Digital Reputation Management: It’s Not All About Burying Results

“Brand luminous advertising” by loop_oh | CC BY-ND 2.0 / cropped from original

I posted the following on Business Insider in response to a post that focused on the underbelly of the Digital Reputation Management industry.

Many companies and individuals who have online reputation issues are not trying to bury negative reviews or articles. Instead, they are working to make sure that people searching for them online find what they are looking for. This need often arises when the brand or individual has not made any effort to create an online presence (think either a minimal website or none at all, no participation in social media, no business profiles, no YouTube channel, etc.)

Take for example a financial services firm which mostly arranges M&A’s. An article on a popular business news website portrays a potential upcoming deal for the company in a negative light – probably due to the author’s view of the industry in which the company is involved. The financial services company isn’t active online. They have a one-page website that does not appear prominently in searches online. Most of the prominent mentions of the firm seen in a Google search contain contact information, SEC documents and occasional mentions on investor portals.

The goal of an online or digital reputation management program for this client (and many like it) is to help the client present their brand appropriately online. There really is no need to subvert any search engine algorithm or bury any results.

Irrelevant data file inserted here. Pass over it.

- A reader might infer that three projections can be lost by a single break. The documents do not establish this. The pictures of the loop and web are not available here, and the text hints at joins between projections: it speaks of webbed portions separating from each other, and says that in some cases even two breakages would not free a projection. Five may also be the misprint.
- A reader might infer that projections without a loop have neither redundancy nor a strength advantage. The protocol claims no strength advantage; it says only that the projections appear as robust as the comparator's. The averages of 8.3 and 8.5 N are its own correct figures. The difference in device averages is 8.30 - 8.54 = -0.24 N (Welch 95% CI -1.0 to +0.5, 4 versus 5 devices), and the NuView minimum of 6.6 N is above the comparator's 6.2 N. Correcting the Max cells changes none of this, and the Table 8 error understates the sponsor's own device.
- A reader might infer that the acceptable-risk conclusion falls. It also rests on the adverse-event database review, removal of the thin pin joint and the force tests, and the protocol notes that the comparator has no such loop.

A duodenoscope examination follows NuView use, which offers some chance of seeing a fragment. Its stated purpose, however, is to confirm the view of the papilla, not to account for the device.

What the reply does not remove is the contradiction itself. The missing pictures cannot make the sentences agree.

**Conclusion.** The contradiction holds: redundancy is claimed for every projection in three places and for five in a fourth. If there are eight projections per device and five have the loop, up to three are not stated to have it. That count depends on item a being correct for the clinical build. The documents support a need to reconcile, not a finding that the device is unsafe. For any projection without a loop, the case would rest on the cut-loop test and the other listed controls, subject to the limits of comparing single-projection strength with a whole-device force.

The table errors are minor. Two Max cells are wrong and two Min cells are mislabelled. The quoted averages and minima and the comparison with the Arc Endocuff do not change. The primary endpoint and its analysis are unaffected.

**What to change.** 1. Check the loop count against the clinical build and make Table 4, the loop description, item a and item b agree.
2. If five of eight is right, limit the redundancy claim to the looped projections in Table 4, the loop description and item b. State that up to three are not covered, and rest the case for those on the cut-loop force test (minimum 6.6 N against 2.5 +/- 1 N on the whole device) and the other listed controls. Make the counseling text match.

The Digital Reputation Management program would consist of elements such as:

  • Building out the current website so that it is technically sounds and contains content that will help it rank well in search engines.
  • Creating company and individual profiles on sites like: LinkedIn, CrunchBase, and others.
  • Working with Wikipedia editors to correct any incorrect information appearing in Wikipedia – including providing sources to editors that they can quote.
  • Registering the brand and key individuals on social media websites that may be appropriate to use in the future (Twitter, Google+, etc.).
  • Working with the client’s communications team (or their external PR firm) on opportunities for publishing thought leadership materials in one or more relevant media outlets.

In short, there are many tools at the disposal of digital band management professionals that, rather than being exercises in removing negativity, are proper digital branding and communication efforts. Rather than focusing on fooling the algorithm (in the long term Google will beat you!), serious companies should be considering digital reputation management strategies and tactics that take advantage of Google’s algorithm and its ability to detect relevant, authoritative content from a variety of sources.